LPWSTR lpMessage,
   LPWSTR lpBuffer,
   DWORD nBufferLen,
   DWORD nFlags
);

Available in v18.5 and later. Requests user input through a dialog window provided by X-Ways Forensics. This input can be text (e.g. a password) or can be directly interpreted as an integer number. lpMessage is presented to the user (truncated if too long) as an explanation for what is required, and the text entered by the user is filled into lpBuffer (not when requesting a positive integer number). nBufferLen is the length of the buffer in characters (including a terminating null character). You may suggest user input by filling lpBuffer already when calling this function. If you do not wish to suggest any input, lpBuffer must start with a NULL character. The function returns the number of characters filled into the buffer (excluding the terminating null character), or -1 if the user clicked Cancel or if the user supplied invalid input.

nFlags:
0x00000001: Requires the user to enter a positive integer number. That integer number is returned by this function. lpBuffer and nBufferLen must be NULL/zero. 
0x00000002: Empty user input allowed. Mutually exclusive with the previous flag.
0x00000010: Gives X-Ways Forensics a hint that the X-Tension is requesting a password, so that for example no screenshot of the dialog window is taken for the log.

VOID XWF_ShowProgress(
   LPWSTR lpCaption,
   DWORD nFlags
);

Creates a progress indicator window with the specified caption before a lengthy operation. You should call XWF_ShouldStop occasionally during the operation to allow for the GUI to stay responsive and to check whether the user wishes to stop whatever you are doing. You must not use any of the progress indicator functions when implementing XT_ProcessItem or XT_ProcessItemEx or when calling XWF_* functions that create a progress bar themselves.

nFlags:
0x00000001: show just the window, no actual progress bar
0x00000002: do not allow the user to interrupt the operation
0x00000004: show window immediately
0x00000008: double-confirm abort
0x00000010: prevent logging

VOID XWF_SetProgressPercentage(
   DWORD nPercent
);

Sets the progress in percent.

VOID XWF_SetProgressDescription(
   LPWSTR lpStr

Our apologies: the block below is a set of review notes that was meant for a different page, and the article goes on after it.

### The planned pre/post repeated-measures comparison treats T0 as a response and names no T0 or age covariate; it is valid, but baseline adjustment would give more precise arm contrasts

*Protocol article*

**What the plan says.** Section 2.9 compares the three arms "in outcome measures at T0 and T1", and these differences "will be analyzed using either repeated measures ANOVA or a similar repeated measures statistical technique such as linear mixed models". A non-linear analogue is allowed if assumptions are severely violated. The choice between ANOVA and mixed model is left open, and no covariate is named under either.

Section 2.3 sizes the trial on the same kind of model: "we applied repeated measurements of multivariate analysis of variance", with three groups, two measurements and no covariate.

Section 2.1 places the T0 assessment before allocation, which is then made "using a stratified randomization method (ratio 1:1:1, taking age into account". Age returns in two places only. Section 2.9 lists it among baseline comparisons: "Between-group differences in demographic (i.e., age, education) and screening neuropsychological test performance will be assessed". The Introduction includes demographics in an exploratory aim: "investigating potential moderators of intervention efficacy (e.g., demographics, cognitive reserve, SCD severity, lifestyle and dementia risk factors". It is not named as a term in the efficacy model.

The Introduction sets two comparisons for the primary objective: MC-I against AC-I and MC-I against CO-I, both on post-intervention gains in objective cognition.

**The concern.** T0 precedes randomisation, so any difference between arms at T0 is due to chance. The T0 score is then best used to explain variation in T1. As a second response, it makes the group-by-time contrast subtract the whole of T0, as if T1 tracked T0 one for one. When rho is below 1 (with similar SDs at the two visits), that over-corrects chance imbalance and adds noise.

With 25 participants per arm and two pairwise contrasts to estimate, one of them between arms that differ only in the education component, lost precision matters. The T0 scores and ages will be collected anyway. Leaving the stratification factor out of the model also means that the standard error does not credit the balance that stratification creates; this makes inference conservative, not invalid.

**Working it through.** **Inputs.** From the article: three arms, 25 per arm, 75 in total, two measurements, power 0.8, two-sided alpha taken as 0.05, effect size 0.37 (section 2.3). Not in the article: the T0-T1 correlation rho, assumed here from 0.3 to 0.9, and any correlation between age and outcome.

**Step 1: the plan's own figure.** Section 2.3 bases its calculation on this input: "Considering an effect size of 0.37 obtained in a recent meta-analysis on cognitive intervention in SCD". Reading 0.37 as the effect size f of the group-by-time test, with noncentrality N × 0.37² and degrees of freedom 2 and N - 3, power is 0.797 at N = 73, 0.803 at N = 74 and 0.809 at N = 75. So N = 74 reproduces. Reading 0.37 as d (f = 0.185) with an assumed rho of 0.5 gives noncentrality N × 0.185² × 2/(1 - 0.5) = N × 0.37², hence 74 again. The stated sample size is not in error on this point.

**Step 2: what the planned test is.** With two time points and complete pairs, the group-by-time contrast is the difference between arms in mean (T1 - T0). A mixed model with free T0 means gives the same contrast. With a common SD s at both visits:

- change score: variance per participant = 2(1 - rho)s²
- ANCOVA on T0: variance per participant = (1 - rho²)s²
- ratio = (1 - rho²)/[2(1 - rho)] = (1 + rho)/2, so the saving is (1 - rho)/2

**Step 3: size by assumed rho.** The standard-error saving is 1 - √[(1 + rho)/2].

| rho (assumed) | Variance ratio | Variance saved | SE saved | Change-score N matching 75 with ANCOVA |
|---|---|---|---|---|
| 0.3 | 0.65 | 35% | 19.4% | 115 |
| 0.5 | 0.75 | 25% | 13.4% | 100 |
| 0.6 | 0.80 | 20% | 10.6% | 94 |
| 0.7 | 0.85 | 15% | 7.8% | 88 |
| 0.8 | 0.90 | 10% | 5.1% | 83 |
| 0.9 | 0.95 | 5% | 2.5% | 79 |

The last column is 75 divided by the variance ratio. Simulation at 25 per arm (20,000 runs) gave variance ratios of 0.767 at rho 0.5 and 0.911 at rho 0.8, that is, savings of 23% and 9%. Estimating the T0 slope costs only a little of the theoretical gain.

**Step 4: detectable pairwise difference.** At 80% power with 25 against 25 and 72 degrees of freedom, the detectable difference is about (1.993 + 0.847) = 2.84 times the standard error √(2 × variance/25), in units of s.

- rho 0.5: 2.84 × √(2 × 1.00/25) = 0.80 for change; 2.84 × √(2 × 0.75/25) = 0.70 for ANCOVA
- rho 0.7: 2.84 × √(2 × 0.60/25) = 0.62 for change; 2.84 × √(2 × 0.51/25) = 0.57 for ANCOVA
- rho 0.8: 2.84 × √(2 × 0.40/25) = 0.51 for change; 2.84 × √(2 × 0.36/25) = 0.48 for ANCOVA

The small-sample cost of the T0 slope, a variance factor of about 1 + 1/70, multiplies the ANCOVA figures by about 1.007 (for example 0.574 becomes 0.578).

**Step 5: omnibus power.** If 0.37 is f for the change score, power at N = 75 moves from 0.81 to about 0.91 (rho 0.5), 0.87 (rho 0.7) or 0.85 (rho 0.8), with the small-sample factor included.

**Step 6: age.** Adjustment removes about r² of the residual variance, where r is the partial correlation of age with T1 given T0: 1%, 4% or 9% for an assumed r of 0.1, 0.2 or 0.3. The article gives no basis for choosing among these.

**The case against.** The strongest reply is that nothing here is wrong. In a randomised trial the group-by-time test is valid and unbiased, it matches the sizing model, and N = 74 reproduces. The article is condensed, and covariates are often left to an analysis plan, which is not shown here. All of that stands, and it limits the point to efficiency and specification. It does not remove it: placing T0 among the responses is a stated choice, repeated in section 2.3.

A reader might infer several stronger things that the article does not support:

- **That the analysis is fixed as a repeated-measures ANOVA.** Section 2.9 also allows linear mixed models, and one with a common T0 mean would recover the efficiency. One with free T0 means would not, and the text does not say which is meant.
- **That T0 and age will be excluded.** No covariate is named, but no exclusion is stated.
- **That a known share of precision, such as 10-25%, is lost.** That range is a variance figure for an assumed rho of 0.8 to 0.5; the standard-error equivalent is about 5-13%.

);

Displays descriptive text about the progress.

BOOL XWF_ShouldStop(
);

Should be called regularly during lengthy operations conducted by your X-Tension. If a progress indicator window is on the screen (created by X-Ways Forensics itself or by your X-Tension with the XWF_ShowProgress function), this will tell you whether or not the user wants to abort the current operation (returns TRUE if so). And if that is the case, you should probably finish what you are doing some time soon.

Since v19.3 this function also helps to keep the GUI responsive and helps to convince the user that the application is not hanging. This is done if and required/helpful when the X-Tension is not executed in a separate worker thread. The effect is that mouse and keyboard input will be processed, windows in the GUI get a chance to redraw, and the user's attempt to close the progress indicator window will be noticed. So even if you ignore the result of this function call during lengthy operations conducted by your X-Tension, you are doing something good already by making the calls in the first place (except in v19.2 and earlier, where nothing will happen).

VOID XWF_HideProgress(
);

Closes the progress indicator window.

BOOL XWF_ReleaseMem(
   PVOID lpBuffer
);

Call this function to release a buffer allocated by X-Ways Forensics if instructed to do so in the description of another XWF_* function.

If you are missing certain functionality here that is available via the user interface of X-Ways Forensics, please contact us and describe in a few words for what function you suggest and for what reason if would be useful. Perhaps that functionality or something similar can be provided in a future version of X-Ways Forensics. Thank you.